The referendum in Colombia: A missed opportunity
(Photo Source: Ibtimes.co.uk)
(The Spanish original can be found at: http://www.atilioboron.com.ar/2016/10/el-plebiscito-en-colombia-una.html)
The result of the Colombian referendum revealed the depth of polarization that has characterized Colombian society since the beginning of its history. It also exposed the archaic political system that was unable to muster citizen participation before such fundamental referendum - nothing less than ending a war of more than half a century: Barely one out of three registered people voted - a participation rate lower than the already low number that characterizes Colombian politics. Yesterday’s referendum had the lowest turnout in the last twenty-two years and the result was so close that it made the NO victory , which would have occurred before an eventual YES triumph, more of a statistical fact than a decisive political event. Supporters of the YES had been told that what was needed to consolidate peace was a massive victory, not simply outvoting NO supporters. The same holds true for the NO supporters. None, however, accomplished that goal, because the difference of 0.5% in favor of NO, could be considered from a sociological viewpoint considered a statistical error which a recount could eventually reverse.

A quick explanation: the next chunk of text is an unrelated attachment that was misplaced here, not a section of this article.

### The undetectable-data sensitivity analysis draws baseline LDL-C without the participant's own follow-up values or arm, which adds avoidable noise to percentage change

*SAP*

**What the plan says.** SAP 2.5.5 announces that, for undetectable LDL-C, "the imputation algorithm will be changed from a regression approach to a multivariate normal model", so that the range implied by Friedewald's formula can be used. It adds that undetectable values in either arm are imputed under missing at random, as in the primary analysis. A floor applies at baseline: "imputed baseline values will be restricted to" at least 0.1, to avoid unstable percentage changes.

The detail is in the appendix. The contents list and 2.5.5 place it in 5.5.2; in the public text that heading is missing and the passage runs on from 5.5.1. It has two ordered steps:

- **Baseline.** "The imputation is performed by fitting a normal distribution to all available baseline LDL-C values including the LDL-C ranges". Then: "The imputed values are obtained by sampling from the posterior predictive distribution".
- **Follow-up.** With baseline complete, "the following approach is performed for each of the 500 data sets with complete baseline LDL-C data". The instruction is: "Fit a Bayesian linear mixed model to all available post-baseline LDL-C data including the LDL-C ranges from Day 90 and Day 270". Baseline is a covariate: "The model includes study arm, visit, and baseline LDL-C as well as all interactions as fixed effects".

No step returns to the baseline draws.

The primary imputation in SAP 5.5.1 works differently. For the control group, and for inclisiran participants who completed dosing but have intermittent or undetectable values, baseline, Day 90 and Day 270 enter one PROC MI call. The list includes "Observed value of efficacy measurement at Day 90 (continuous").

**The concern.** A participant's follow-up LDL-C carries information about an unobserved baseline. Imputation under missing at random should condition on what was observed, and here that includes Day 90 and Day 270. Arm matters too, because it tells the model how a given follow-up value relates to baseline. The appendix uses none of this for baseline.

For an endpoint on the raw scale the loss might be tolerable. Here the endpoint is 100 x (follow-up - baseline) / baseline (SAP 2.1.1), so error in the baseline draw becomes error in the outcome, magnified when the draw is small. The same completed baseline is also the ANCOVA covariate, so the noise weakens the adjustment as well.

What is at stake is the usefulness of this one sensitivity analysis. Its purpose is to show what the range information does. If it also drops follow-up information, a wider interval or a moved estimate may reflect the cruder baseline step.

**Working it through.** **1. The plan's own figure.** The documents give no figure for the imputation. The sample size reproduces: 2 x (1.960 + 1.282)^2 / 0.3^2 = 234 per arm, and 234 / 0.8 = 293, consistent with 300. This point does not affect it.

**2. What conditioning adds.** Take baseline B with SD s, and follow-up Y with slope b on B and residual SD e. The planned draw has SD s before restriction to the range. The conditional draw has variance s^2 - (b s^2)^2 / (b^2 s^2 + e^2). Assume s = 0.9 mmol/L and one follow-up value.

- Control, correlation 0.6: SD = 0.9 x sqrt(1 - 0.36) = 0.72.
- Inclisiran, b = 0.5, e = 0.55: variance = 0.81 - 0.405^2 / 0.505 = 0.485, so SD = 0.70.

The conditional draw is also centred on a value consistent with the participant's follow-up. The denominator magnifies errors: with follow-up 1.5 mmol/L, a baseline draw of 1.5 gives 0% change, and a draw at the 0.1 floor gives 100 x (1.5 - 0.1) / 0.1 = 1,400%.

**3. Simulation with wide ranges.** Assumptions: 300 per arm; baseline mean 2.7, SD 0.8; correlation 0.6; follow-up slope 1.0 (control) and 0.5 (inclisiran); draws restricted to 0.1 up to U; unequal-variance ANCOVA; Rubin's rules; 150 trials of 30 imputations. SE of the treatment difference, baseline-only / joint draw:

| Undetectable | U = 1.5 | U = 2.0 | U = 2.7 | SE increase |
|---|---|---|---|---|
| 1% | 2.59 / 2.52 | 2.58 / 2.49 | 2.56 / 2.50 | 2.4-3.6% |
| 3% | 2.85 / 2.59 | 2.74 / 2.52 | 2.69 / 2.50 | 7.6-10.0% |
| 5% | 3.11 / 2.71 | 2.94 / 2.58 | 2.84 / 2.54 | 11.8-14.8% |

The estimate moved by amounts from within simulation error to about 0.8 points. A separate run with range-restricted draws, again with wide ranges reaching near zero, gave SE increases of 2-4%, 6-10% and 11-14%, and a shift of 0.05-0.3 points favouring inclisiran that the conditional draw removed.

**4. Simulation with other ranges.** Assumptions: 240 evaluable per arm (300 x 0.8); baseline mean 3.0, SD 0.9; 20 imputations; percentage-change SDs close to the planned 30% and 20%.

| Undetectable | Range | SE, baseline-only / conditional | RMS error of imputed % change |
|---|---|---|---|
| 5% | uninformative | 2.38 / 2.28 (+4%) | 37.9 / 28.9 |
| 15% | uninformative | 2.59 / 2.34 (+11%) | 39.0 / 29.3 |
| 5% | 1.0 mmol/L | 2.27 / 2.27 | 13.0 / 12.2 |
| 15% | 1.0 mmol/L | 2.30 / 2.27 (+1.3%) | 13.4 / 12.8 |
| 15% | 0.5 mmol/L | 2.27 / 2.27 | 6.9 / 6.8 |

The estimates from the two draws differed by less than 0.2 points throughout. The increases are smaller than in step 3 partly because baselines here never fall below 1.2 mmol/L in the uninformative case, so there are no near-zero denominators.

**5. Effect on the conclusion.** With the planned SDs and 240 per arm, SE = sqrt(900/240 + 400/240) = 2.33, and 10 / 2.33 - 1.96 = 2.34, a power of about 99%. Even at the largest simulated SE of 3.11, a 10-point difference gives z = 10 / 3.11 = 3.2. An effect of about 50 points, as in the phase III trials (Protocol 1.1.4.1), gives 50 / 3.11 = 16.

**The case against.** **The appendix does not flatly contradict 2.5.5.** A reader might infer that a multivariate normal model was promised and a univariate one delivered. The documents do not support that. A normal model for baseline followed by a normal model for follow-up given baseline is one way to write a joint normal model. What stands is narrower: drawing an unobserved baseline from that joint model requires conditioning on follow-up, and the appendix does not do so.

It is premature to provide a complete explanation of what happened. We need more detailed information that is yet available. It is nonetheless surprising that the desire for peace, which anyone who’s visited Colombia can immediately feel from the vast majority of its population, has not translated into votes to ratify the pacifist and re-foundational willpower of a country mired in endless bloodbath. Instead, citizens reacted with irresponsible indifference to the call to support the agreements laboriously achieved in Havana. Why? Some hypotheses point to: first, the low credibility in Colombia's political institutions, long corroded by the oligarchic tradition, the penetration of drug trafficking and the role of paramilitarism. This credibility deficit is expressed in a pulling back of the electorate: this was more important the farther they were from the zones of conflict. Here the NO won with a comfortable margin. However, those departments  where the conflicts took place came out largely in favor of YES. In other words: where the consequences of war were unmediated and experienced firsthand— mainly agricultural and peasant regions— the YES won overwhelmingly. In Cauca, 68% voted YES; in Choco, 80%; Putumayo, 66%; Vaupes, 78%. However, in the urban districts where the war was just a media story, relentlessly demonizing the insurgency, those who went to the polls did so to express their rejection of the peace accords.